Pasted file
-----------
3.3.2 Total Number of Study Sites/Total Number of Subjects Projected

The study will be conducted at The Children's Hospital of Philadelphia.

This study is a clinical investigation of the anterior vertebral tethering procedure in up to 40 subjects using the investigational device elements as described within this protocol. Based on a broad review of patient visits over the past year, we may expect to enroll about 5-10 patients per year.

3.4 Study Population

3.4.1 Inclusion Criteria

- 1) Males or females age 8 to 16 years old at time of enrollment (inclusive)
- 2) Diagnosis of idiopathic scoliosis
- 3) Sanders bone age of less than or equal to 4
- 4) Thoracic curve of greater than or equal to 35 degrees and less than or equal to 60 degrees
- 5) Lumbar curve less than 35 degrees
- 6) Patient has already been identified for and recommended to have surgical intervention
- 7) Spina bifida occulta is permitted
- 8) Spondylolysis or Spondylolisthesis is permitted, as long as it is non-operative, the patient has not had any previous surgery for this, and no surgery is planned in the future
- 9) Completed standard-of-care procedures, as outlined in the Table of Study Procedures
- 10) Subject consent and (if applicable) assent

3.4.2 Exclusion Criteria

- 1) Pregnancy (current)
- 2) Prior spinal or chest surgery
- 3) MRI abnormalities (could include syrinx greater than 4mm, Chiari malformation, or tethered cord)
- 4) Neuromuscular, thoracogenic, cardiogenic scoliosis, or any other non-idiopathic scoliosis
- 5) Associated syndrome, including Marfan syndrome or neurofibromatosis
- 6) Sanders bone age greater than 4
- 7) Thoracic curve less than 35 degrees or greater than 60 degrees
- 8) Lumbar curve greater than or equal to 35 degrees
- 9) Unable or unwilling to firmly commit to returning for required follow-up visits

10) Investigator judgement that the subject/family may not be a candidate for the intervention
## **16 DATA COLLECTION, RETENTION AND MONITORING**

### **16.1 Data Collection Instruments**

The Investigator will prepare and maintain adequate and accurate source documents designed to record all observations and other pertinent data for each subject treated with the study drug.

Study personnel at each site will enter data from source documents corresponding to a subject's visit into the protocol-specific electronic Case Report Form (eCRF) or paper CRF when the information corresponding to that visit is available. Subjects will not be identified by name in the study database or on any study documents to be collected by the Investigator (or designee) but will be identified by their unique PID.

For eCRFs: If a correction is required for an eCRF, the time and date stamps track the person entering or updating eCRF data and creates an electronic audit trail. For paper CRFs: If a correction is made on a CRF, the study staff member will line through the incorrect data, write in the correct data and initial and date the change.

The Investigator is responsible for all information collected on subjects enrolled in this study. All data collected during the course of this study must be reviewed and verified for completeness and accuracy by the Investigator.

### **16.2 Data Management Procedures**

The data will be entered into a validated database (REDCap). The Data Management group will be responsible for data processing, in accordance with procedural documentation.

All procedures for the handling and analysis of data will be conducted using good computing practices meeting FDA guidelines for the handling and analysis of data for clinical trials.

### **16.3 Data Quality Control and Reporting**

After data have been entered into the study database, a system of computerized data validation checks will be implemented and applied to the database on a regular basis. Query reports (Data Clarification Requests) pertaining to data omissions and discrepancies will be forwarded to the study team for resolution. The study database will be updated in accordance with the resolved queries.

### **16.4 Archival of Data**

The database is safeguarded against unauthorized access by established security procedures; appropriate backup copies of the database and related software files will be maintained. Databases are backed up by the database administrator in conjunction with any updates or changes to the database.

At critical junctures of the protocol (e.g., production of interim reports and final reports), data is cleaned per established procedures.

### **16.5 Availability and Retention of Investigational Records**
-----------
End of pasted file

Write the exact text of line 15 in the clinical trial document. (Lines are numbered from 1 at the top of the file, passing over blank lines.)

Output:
- 10) Subject consent and (if applicable) assent